Criminal background checks on job applicants is standard practice for employers, but it raises a host of compliance issues amid a slew of federal, state and local laws and regulations governing how and when background checks history can be done.
Ogletree Deakins recent investigative report, Strategies and Benchmarks for the Workplace: Ogletree Survey of Key Decision Makers, pointed to background checks as one of the top five most challenging multi-jurisdictional compliance issues for employers. The survey further indicated that in today’s competitive job market, more than 17% of employers have eliminated or relaxed background check requirements to address recruiting and hiring challenges.
Several recent developments further complicate the ability of employers to conduct criminal background investigations and background checks on job applicants.
Background check disclosure is a key part of the federal Fair Credit Reporting Act (FCRA) and has become a hot area for class action lawsuits. Before an employer performs a background check on an applicant, the employer must disclose to the applicant that they may obtain a background check or consumer credit report for employment purposes.
The FCRA imposes technical requirements for the exact language; adding too much or too little information may result in liability. For example, a 2022 California Court of Appeals decision allowed a class action lawsuit proposed by the FCRA alleging that a legal disclaimer mistakenly left in a background check disclosure was “foreign” information. inappropriate to sue the employer.
Under the FCRA, companies can face statutory damages of $100 to $1,000 per violation, which can add up if an organization has conducted a number of background checks over several years. Additionally, contracts between employers and background check providers generally do not require providers to compensate employers for non-compliance, leaving employers liable to significant fines and penalties.
Ban Box Laws
Des Moines, Iowa, last year became the last jurisdiction pass a “ban the box” law that will limit employer inquiries and criminal background checks of a job seeker early in the hiring process. While banning the box laws were initially intended to ban the threshold question on a job application to find out if an applicant has been convicted of a crime in the past, jurisdictions such as Des Moines are increasingly imposing restrictions. substantial benefits to employers in this area.
The focus is now on when employers can inquire about criminal history or conduct a background check. The Des Moines law, which was passed in November 2021, makes it “unlawful and discriminatory” for employers to either inquire about an applicant’s criminal history or conduct a criminal background check before the employer make a conditional job offer to the candidate.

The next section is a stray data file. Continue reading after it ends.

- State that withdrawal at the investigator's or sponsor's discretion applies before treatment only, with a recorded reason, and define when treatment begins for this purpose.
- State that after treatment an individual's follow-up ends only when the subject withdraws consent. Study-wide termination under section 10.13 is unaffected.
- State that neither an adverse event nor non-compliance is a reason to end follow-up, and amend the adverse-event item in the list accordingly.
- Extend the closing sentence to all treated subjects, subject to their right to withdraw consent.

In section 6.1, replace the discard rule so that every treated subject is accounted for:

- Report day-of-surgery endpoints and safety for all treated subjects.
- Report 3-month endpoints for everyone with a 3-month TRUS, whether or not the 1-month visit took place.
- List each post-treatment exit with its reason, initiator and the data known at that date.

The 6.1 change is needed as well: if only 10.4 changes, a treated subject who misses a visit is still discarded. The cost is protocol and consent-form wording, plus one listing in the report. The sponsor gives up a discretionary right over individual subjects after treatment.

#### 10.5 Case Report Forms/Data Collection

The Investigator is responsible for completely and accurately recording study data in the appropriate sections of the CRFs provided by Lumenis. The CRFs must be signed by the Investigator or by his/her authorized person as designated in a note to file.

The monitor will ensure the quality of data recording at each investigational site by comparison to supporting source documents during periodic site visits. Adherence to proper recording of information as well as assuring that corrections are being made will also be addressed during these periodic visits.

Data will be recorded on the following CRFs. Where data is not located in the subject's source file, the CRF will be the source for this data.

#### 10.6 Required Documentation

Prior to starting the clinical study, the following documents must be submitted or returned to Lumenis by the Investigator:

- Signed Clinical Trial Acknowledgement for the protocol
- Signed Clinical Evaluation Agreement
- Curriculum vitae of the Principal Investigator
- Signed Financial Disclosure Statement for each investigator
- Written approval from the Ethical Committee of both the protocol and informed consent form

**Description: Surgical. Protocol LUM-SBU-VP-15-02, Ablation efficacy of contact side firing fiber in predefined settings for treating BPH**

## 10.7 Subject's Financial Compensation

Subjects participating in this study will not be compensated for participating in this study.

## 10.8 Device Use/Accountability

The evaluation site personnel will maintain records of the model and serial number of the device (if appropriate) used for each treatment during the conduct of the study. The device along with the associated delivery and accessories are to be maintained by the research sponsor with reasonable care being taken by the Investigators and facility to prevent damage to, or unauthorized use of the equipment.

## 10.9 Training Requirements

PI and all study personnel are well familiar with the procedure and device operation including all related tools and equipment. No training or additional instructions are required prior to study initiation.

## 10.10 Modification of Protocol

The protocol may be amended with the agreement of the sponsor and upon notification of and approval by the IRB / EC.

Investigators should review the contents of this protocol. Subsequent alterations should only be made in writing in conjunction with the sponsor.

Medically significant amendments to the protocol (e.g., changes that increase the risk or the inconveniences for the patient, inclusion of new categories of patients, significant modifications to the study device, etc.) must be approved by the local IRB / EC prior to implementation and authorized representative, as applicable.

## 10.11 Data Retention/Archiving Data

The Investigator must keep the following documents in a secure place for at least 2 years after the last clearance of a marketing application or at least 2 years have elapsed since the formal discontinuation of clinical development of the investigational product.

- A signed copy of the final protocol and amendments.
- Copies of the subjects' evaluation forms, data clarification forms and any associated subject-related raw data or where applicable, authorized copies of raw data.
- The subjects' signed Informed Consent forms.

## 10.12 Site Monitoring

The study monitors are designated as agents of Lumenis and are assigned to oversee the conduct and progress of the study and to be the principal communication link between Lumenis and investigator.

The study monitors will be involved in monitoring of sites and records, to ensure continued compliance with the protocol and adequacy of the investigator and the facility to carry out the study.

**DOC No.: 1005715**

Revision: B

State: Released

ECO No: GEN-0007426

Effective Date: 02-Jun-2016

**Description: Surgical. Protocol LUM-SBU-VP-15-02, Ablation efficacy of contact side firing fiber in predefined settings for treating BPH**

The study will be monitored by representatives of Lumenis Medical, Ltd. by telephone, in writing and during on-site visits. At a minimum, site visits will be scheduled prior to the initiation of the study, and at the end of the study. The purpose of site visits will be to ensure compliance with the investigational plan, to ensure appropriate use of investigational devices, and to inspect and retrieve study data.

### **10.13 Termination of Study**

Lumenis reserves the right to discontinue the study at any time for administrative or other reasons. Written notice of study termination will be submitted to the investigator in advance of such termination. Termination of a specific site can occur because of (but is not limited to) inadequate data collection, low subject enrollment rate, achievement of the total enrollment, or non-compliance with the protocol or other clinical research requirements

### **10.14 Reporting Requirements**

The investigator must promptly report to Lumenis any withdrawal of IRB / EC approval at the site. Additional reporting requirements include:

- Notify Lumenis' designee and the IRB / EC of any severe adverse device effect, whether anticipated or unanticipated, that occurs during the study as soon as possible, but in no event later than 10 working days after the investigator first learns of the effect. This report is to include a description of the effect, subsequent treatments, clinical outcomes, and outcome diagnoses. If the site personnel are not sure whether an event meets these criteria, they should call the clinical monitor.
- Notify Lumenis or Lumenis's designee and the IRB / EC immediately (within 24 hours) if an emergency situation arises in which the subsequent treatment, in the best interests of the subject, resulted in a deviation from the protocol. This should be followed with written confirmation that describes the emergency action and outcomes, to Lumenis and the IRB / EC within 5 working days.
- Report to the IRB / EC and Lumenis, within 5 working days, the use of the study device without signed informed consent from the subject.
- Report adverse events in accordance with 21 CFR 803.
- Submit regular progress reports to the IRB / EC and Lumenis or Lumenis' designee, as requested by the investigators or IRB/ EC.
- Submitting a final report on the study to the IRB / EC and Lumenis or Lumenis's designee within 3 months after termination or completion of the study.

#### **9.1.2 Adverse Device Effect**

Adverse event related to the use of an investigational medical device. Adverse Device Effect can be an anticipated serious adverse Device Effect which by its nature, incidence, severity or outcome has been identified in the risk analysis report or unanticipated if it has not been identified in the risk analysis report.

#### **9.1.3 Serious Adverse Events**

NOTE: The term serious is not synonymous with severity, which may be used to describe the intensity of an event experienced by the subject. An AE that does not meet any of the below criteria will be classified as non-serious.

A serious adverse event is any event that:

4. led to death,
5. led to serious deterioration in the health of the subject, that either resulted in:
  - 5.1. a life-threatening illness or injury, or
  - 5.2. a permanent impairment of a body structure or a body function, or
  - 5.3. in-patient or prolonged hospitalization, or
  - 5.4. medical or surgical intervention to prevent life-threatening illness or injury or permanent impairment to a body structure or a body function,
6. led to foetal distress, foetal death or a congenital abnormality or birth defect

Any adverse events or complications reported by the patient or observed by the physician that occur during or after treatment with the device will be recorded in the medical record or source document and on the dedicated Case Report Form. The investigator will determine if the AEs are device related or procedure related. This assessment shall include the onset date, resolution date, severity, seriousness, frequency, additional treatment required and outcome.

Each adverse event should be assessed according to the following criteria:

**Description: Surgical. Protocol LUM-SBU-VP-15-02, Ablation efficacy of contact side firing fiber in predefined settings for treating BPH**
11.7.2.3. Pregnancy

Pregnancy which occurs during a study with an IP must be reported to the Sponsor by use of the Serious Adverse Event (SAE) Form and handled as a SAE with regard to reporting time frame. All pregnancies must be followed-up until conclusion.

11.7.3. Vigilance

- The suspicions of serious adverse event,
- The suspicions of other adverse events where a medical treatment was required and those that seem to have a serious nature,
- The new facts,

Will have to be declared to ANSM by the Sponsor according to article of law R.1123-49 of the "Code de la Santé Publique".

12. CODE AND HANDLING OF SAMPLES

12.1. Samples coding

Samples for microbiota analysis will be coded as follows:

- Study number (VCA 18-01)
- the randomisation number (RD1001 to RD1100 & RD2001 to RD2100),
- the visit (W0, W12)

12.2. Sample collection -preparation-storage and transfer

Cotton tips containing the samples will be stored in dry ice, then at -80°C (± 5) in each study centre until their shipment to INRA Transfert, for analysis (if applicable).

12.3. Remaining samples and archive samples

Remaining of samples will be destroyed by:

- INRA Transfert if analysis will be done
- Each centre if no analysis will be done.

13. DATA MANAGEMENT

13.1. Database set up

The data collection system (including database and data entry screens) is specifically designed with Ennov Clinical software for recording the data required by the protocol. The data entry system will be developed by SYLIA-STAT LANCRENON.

Additionally, a number of jurisdictions such as New York City and Philadelphia, updated their existing box ban laws to make them even more restrictive.
Personally Identifiable Information Publication Restrictions
New case law, rules, and interpretations from Michigan and California, designed to protect the release of personally identifiable data (PII) such as date of birth from court records, make background checks more difficult. Consumer Reporting Agencies (CRAs) use personal information, such as dates of birth, to confirm criminal history to meet high accuracy and verification standards under the FCRA.
The originally issued rules by the Michigan Supreme Court in July 2021 barred Michigan courts from disclosing PII in court records, although the court recently changed the rules to allow background check companies to seek permission from applicants for employment to obtain this information.
California is another story. Following the 2021 California Court of Appeals decision in All of Us or None vs. Hamrickwhich prohibited Riverside County Superior Court’s electronic criminal record from being searchable by an individual’s date of birth or driver’s license number, several other state courts have said they will no longer provide these information.
There is not yet a clear workaround for performing background checks in California, but a bill introduced in February 2022, Senate Bill (SB) 1262, seeks to provide a legislative solution. In the meantime, background check companies may need to use other means to verify criminal background information, either from statewide sources or by confirming information directly with district attorneys.
Key points to remember
The burden of complying with background check requirements often falls on employers, not background check providers. Employers may consider reviewing their background check disclosures and processes to ensure compliance with relevant federal, state and local laws and regulations.